Marine Tondelier, among the representatives of the Nouveau Front Populaire, on the day of the first round of the legislative elections. Paris, Place de la République, June 30, 2024.

Is it because far-right leader Jordan Bardella categorically refused to debate her? Or because she captured the emotion of a “shocked,” “angry” left on radio station France Inter on Monday, July 1, while facing Economy Minister Bruno Le Maire, who was reluctant to a block the far right with a republican front including the radical-left La France Insoumise (LFI) party? In the space of just a few days, 37-year-old Marine Tondelier, leader of the Greens, has become a key figure in the run-up to the second round of France’s snap parliamentary elections on July 7. Her popularity has the advantage of extending beyond the left’s circles, a rare occurrence.

This is nothing new. She had already won the esteem of former French Prime Minister Elisabeth Borne, whom she met during a meeting between leaders of opposition parties. At the time, the two women talked about ecology, but also about machismo in politics… The subject remains topical, at a time when TV station France 2’s second-round debate show features an all-men line-up, including Bardella, Prime Minister Gabriel Attal, Socialist-backed MEP Raphaël Glucksmann and conservative Les Répbulicains member David Lisnard. This follows other two all-male debates that were held for the first round of voting in June.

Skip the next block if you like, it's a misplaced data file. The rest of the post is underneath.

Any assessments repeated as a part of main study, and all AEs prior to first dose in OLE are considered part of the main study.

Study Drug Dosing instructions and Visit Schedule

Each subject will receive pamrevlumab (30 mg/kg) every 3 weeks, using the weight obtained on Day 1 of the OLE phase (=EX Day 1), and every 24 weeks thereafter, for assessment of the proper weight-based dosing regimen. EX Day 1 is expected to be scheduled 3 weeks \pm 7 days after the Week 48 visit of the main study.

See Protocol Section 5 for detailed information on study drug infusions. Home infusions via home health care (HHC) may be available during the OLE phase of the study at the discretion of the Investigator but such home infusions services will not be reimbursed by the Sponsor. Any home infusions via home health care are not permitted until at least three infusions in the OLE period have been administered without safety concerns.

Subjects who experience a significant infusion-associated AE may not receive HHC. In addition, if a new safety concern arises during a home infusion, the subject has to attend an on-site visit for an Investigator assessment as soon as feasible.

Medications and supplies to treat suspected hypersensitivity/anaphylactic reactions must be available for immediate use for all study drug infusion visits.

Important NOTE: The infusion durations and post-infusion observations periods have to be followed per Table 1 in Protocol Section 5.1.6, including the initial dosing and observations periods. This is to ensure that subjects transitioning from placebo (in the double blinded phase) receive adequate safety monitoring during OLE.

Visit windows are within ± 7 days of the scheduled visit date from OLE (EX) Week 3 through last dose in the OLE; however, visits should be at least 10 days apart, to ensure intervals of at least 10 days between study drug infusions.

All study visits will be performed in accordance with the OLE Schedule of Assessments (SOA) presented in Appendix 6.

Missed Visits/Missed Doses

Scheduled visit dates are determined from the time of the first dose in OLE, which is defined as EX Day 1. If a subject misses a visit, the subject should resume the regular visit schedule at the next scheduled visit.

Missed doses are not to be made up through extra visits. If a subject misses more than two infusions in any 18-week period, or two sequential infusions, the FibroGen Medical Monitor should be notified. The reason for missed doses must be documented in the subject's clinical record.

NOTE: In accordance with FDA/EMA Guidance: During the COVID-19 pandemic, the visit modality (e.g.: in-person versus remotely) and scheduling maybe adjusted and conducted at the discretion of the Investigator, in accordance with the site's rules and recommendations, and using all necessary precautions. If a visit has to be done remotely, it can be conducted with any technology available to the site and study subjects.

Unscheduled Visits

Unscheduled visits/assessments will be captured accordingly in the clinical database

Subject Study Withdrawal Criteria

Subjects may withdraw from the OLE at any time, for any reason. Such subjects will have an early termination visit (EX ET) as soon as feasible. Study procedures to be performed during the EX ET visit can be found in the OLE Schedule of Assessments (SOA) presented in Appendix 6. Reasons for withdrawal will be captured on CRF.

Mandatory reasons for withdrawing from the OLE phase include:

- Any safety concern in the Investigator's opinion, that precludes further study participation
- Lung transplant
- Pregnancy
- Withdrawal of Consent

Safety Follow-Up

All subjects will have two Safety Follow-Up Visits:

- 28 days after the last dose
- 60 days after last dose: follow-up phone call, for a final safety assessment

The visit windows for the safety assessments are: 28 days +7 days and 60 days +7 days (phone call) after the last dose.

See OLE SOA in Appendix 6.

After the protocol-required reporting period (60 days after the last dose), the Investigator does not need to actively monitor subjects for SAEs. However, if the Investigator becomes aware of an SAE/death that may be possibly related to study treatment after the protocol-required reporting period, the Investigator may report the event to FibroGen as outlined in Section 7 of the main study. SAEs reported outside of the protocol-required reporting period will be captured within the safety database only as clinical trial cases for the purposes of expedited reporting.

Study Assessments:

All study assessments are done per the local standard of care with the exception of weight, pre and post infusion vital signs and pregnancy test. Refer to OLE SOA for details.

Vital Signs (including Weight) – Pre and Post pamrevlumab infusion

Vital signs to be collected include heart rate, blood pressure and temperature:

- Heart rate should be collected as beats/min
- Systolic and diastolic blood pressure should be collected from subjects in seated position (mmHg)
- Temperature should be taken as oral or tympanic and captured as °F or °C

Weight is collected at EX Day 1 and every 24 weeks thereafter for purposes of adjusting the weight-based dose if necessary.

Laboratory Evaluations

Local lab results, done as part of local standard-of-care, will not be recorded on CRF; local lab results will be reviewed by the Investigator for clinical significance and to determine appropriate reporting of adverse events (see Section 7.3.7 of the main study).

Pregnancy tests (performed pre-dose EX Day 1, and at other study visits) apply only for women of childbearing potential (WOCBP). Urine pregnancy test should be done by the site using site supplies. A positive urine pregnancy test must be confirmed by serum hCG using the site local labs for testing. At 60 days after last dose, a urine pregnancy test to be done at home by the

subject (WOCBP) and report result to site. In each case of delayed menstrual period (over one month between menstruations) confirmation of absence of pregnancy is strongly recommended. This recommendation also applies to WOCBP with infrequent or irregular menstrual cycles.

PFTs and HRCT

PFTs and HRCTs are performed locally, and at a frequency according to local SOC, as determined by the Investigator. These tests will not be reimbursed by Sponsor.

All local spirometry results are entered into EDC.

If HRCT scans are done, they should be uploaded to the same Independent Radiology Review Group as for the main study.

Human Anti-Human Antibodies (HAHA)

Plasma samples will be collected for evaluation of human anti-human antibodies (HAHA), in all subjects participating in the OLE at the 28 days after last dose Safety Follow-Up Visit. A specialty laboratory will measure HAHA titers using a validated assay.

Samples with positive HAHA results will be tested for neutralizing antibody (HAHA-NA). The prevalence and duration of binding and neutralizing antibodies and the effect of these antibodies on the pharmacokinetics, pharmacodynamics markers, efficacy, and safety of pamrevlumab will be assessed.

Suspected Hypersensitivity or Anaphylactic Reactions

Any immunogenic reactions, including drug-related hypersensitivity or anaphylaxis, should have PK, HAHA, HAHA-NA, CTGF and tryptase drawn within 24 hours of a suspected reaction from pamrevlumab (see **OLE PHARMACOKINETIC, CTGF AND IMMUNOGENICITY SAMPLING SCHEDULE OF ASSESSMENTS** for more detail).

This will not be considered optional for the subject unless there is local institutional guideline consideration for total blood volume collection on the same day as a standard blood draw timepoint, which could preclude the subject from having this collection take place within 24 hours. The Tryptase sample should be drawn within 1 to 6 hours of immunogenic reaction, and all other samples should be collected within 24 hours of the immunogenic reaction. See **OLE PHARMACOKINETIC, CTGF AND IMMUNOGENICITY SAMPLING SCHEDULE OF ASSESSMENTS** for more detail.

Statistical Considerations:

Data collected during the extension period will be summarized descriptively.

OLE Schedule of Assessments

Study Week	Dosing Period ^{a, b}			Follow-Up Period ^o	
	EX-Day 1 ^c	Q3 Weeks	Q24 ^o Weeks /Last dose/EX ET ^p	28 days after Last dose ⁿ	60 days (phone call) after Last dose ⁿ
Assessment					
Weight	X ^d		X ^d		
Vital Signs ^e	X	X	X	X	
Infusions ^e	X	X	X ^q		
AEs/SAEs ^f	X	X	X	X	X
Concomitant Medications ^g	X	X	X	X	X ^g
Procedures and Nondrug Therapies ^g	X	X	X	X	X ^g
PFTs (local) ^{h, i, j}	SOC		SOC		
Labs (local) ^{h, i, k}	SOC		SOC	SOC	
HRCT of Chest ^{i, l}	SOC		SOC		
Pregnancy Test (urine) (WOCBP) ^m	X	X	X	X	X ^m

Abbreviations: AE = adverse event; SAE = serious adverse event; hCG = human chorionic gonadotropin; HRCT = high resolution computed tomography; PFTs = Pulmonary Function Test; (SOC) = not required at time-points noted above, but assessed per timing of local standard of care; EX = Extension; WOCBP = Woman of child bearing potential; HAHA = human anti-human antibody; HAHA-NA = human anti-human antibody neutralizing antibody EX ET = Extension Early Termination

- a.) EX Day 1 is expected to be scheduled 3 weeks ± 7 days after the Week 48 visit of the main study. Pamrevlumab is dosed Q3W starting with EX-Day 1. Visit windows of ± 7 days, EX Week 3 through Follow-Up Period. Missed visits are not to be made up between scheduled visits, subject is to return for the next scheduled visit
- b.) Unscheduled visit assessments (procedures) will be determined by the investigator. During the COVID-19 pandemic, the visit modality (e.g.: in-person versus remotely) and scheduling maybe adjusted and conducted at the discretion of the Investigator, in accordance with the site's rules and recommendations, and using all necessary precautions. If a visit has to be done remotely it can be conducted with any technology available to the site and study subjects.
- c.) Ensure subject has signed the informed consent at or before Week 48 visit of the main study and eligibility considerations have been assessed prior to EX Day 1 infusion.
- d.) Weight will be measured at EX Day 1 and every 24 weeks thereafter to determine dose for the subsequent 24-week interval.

On Wednesday, July 3, Tondelier spoke for an hour on TV station BFM-TV, but her airtime was before, and not opposite, Bardella. The aspiring Rassemblement National (RN) prime minister wasn’t there to hear Tondelier denounce “the GUD [Groupe union défense, a far-right group dissolved a week ago by the government], the friends of Bardella, people with swastikas tattooed on their bodies,” accusing them of taking part in racist attacks against unaccompanied foreign minors.

Fighting habits

The Pas-de-Calais native, in northern France, and candidate against RN leader Marine Le Pen in the constituency of Hénin-Beaumont in 2012, 2017, 2022 and now MP, has the advantage of having fought the RN on her home turf for as long as she can remember, and of having lived through the entire history of the left’s decline in the mining basin. When LFI leader Jean-Luc Mélenchon ran (and lost) against Le Pen in the constituency in 2012, she was there. “Another Marine is possible,” she proclaimed at the time. Le Pen’s victory in 2017? She was there too.

Through close encounters with the far right, whether on the town council, or at the local market, where she put on a karaoke campaign in 2012 just a few yards away from Le Pen, who was sipping rosé, Tondelier has picked up some fighting habits. Useful for survival in politics, including on the left. From “ça suffit, les forceurs” (“that’s enough, hardliners”), launched against LFI Manuel Bompard’s insistence on a single group for the European elections, to the more recent “je m’en fous” (“I don’t give a damn”), to yet another question about Mélenchon, Tondelier doesn’t mince her words. “I’ve learned that when faced with the far right, you have to know how to get out of its grip,” she said back in 2023.

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